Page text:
Sunday, July 8, 2012


A little over a year ago I reported on what I called my anti-cancer 'diet', although I hesitate to call it a 'diet' because there is no calorie counting, weighing of food, or point systems involved.  It is more like a nutritional lifestyle.    It also seems to be a topic of much curiosity so it is probably about time I blog about it.

It all started last year with a visit to the nutritionist at Huntsman Cancer Institute.  Over the years, I had become more cognizant of the health benefits of a nutritious diet and my primary goal for this visit was to ensure my nutrition supported reduced risk of recurrence.

The nutritionist provided me a handout where the American Institute for Cancer Research recommended the following:
  • Plant-based foods like vegetables, fruits, whole grains, and beans should cover two thirds of the plate
  • Include substancial portions of one or more veggies or fruits on your plate (not just grains)
  • Eat five or more servings every day of a variety of colorful veggies and fruits
  • Choose minimally processed foods and limit consumption of refined sugar
Research shows that eating a plant-based diet reduces risk of cancer (and a boatload of other diseases)!  

This was a start.  Then I got my hands on this book:

In his book, Dr. David Servan-Schreiber, who underwent treatment for brain cancer...twice...and survived an additional twenty years, uses his background in medicine and science to detail the complete anti-cancer lifestyle.  While the book is incredibly informative, the sections on diet and environmental toxins especially resonated with me.  Dr. Servan-Schreiber describes the importance of choosing foods that reduce inflammation in the body,  have a low glycemic index (foods that don't cause spikes in blood sugar level), and are not toxic (processed foods, non-organic, and animal products).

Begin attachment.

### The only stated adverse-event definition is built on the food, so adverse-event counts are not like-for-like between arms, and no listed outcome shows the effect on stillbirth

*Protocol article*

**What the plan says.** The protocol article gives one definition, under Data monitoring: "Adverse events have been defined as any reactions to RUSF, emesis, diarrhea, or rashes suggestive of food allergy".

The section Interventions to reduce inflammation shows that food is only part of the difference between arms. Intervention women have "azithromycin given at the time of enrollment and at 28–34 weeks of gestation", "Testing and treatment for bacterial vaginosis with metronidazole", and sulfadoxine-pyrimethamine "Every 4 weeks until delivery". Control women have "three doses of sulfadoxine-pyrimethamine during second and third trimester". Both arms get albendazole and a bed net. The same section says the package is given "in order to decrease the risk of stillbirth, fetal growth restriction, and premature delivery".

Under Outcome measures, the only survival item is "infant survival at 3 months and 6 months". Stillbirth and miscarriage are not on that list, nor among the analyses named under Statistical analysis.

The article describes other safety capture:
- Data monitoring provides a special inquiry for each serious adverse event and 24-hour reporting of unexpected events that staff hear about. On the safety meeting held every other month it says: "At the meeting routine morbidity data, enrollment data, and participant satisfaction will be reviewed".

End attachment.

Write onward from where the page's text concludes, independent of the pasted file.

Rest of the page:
Then I watched the documentary Fork Over Knives (highly recommended), got a copy of The China Study (also highly recommended), and read Brendan Brazier's Thrive books (to try to figure out how an athlete can sustain on a plant-based diet).  I was sold.  100% bought in for the health benefits of a plant-based diet.  Adding in the positive ethical and environmental ramifications of a plant-based diet is icing on the cake!

I started the plant-based diet not long after my diagnosis in February 2011, however it has evolved over time, and I suspect that it will continue to evolve in the future.  Last summer, after watching Fork Over Knives, I eliminated all dairy(including my favorite greek yogurt) and have since added the occasional salmon and/or free-range egg.  I also avoid soy because it potentially interacts with my medication.  (Most soy in this country is genetically modified too-and the health ramifications of genetically modified food is not yet clear).

Now, you may wonder what a person on a plant-based diet eats?  The answer is: plenty, just not much of what is considered the traditional American diet!

Over the past year, I have found some great cookbooks and recipes and with a little planning, maintaining our new nutritional lifestyle has become quite manageable, maybe even fun...  Everyone seems to love pictures of food so I have photographed some of my favorite meals, although I must admit I'm more about the nutrition of the food than the presentation:)

My favorite breakfast is a bowl of steel cut oats with MILA, hemp seeds, walnuts, almonds, vegan carob chips, blueberries, and a touch of agave nectar.  It really tastes more like dessert than breakfast.
For lunch, I usually have leftovers or pack a nutritionally dense salad.  One of my favorites is kale, arugula, spinach, onions, hemp seed, pine nuts, grape tomato, avocado, olive oil, and a touch of balsamic vinegar.  I especially like this meal because I don't need a microwave to heat it up.  On busy work days I often have to eat in my car.